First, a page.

What I Bring To UX

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There is one key reason why I love professional wrestling: seeing that one moment where I can still suspend disbelief.

After reading two articles about what designers can learn from Ghandi and the Red Baron, I thought, wrestling taught me a lot more than this! So, what can designers learn from Professional Wrestling; a set of guys running around in their underwear? Actually a tremendous amount. I’ll share three key insights. Prepare yourself and set aside your judgements that this is white trash entertainment.

1. The Story

This is the most important part is wrestling, as well as design. In wrestling, without a story, you have just two guys rubbing eachother in their underwear, which is less than exciting. The story is what people buy into and makes them tune in. A great story has people wanting to see what happens next. You see the same thing in design. When you present to a client, executive, or team, you don’t present just a design; you present a story. You tell them how everything is set up and how it has all fallen into place; sharing the problems and the opportunities within this design. You tell them why the design matters and find that hook to pull your client in.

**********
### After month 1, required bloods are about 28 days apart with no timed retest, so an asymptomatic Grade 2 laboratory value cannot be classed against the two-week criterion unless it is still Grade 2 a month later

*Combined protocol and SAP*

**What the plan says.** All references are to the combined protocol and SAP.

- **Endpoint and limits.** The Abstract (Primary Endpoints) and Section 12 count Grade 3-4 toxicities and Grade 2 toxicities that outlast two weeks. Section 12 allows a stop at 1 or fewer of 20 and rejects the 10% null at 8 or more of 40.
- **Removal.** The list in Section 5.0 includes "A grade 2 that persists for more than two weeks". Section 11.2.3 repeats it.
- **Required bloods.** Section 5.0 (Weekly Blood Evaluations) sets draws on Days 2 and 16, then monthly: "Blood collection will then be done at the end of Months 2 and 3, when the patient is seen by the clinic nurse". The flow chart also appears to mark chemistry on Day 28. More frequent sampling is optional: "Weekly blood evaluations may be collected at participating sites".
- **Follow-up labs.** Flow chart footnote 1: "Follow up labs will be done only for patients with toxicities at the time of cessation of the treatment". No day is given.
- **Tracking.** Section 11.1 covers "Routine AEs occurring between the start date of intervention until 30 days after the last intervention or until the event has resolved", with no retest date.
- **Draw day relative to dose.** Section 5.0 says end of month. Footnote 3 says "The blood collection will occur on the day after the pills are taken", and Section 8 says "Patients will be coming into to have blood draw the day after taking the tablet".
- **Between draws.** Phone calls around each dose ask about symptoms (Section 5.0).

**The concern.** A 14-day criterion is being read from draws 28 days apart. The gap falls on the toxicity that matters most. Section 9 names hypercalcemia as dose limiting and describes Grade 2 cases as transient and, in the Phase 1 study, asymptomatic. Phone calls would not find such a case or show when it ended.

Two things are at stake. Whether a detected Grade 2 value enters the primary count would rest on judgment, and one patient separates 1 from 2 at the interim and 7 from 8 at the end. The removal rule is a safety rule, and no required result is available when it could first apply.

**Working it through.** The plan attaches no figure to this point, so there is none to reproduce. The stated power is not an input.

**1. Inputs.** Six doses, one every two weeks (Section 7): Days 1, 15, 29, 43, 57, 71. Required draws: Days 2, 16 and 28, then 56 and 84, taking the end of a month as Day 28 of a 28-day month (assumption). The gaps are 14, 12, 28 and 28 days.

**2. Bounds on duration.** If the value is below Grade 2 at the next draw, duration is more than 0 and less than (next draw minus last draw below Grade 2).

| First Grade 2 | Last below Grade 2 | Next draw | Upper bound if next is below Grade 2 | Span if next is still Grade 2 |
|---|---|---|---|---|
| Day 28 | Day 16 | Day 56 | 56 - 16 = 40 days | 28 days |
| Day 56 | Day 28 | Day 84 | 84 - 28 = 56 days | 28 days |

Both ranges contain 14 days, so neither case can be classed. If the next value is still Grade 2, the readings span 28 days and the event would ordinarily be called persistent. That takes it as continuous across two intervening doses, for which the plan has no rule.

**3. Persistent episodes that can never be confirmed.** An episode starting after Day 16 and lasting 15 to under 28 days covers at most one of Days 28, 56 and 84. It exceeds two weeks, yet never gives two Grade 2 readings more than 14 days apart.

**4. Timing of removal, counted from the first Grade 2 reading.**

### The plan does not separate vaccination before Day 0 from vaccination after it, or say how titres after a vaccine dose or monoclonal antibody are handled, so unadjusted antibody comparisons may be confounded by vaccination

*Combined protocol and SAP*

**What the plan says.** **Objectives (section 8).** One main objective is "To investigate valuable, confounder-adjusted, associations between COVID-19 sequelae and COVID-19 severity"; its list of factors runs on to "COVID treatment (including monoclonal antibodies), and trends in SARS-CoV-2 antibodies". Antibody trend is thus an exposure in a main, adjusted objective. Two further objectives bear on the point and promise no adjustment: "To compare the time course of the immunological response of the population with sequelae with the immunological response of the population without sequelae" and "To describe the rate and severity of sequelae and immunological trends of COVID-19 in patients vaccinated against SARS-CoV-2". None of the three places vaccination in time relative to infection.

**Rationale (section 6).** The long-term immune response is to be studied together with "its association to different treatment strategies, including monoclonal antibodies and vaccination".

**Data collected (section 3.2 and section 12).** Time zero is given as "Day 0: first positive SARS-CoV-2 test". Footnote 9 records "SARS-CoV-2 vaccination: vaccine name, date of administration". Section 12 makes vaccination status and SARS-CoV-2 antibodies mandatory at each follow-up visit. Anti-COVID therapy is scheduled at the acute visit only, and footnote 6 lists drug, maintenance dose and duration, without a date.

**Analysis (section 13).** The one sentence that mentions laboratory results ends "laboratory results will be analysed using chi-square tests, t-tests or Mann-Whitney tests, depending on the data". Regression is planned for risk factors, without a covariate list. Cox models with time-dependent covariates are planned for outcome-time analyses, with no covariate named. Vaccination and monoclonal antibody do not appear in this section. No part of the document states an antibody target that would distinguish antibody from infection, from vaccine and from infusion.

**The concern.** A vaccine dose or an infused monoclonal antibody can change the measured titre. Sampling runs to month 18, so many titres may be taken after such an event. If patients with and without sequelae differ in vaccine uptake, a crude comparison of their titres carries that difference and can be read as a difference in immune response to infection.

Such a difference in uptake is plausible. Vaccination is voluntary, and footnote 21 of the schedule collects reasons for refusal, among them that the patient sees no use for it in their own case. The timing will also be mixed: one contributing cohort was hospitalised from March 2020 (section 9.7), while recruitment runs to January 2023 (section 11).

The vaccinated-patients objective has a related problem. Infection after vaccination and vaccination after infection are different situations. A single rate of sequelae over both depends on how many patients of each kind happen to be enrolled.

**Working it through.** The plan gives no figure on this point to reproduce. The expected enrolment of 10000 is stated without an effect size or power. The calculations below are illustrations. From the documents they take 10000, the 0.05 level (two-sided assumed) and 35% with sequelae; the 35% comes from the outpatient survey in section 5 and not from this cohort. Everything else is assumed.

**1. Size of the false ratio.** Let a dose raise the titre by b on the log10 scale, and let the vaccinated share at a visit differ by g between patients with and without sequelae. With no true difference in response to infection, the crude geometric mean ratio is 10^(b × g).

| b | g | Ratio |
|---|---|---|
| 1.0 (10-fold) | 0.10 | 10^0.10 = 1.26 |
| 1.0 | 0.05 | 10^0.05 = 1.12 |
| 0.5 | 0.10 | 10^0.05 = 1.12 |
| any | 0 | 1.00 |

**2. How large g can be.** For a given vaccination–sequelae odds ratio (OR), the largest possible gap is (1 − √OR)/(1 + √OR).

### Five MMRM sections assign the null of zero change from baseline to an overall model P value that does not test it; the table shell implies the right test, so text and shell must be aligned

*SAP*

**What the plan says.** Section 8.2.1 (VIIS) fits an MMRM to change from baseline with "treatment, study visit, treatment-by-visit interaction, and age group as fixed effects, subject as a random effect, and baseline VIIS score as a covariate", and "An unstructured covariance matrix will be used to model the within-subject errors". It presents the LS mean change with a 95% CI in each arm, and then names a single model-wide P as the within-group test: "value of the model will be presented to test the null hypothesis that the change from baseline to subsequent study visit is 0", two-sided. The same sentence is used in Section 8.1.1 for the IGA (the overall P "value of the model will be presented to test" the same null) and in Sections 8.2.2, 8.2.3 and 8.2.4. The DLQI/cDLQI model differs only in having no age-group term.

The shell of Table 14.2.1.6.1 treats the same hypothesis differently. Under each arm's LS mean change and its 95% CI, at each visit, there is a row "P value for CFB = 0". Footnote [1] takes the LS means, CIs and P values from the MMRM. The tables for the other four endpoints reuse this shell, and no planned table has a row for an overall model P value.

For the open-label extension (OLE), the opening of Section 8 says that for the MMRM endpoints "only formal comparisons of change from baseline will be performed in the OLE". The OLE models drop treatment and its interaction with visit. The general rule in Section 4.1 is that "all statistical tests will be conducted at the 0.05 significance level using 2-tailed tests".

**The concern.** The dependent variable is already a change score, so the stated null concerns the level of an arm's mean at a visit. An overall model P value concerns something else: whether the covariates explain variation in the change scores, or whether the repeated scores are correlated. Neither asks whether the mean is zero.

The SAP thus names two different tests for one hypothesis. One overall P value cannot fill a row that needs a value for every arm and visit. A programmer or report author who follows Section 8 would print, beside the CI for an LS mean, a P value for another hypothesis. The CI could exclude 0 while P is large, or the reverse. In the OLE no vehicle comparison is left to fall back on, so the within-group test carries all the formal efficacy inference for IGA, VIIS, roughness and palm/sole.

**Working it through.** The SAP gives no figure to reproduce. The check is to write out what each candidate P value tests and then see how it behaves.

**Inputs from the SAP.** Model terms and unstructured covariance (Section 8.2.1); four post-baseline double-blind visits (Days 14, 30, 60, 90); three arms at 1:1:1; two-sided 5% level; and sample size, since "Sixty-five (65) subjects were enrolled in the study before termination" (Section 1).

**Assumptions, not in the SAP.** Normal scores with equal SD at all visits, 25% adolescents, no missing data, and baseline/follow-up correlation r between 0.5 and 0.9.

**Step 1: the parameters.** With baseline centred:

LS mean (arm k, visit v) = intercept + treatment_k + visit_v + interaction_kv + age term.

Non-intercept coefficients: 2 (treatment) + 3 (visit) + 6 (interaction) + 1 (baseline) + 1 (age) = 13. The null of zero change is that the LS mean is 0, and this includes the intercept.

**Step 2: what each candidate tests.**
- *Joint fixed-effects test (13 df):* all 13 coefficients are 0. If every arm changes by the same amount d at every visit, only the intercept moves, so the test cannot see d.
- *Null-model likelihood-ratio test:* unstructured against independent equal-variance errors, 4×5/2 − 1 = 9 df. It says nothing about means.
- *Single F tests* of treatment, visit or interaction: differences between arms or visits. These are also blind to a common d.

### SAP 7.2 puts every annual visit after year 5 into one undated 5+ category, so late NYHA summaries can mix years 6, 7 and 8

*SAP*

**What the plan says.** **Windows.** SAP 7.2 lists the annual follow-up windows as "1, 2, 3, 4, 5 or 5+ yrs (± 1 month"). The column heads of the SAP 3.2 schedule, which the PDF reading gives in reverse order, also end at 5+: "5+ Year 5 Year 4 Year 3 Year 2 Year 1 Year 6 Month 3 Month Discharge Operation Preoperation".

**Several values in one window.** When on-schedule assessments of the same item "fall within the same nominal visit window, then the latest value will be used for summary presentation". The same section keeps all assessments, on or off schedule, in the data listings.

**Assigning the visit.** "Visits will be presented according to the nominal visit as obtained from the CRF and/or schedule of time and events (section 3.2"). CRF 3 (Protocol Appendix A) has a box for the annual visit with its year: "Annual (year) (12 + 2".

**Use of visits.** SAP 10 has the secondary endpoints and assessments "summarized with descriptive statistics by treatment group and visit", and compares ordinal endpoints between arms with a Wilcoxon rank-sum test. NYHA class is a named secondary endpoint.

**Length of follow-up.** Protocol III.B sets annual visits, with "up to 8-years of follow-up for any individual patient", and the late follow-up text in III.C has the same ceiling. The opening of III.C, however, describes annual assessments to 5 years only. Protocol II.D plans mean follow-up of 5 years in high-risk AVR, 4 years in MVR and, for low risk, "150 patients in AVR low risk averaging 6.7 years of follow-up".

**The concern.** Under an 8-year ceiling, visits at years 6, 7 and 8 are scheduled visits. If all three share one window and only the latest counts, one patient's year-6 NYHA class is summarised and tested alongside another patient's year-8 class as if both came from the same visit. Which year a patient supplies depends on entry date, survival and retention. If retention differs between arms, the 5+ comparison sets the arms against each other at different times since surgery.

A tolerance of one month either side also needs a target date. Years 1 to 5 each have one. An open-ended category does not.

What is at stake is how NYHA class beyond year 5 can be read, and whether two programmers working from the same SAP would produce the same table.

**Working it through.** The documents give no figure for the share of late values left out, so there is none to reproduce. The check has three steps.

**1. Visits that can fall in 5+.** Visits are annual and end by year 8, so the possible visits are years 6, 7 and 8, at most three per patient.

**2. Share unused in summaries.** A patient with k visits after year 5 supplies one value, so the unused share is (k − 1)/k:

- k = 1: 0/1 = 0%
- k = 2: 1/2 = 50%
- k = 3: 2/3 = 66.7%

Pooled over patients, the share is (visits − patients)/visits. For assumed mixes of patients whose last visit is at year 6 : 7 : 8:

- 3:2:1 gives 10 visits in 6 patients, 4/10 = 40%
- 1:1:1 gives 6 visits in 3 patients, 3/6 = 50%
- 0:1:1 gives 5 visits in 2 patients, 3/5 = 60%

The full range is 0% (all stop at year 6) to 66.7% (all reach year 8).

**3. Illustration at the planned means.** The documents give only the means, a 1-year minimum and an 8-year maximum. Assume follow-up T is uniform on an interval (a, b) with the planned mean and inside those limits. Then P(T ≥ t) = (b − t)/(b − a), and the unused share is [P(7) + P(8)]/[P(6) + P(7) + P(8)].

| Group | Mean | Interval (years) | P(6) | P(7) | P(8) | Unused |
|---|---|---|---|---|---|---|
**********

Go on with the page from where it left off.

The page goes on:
Walking into a client with no story is inviting them to give their opinion and random comments. Setting the stage for a story focuses their feedback. It gives them rails. It tells them you have a vision and a rationale and end point with the design. It empowers you with more to control over the direction and outcome of the design.

2. The Promo and art of selling

One of the most important parts of getting a story across in wrestling is the promo. You can have an amazing story and amazing wrestling, but without the ability to connect to the audience, it’s useless. If you can’t make people buy into the story and believe it, you’ll go no where. How many times have we all seen great designs crushed. Part of our role when we go in and present, is to take ideas, protect them, bring life to them, and sell them. Get the design, the potential and the story across to the client. Being dynamic and connecting in presentations is just as critical as the design itself. Not only that, but you have to believe in what you’re selling. You have to buy into your own story, you can’t just fake your way through a great presentation.

The best wrestling promos are the ones that are extensions of personalities. It’s the same with presenting your designs. The best designs are the ones that are extensions of what you love. Why would a client buy into something if you can’t even believe it. You have to be excited and enjoy what you do, because if you don’t, why would other people?

I can never stress how important it is to be a great presenter, and be “on” each time you’re in front of a client, no matter how simple the presentation may be. It’s something I see a lot of designers drop the ball on because they see the designs as selling themselves. The bad news is most often, they don’t.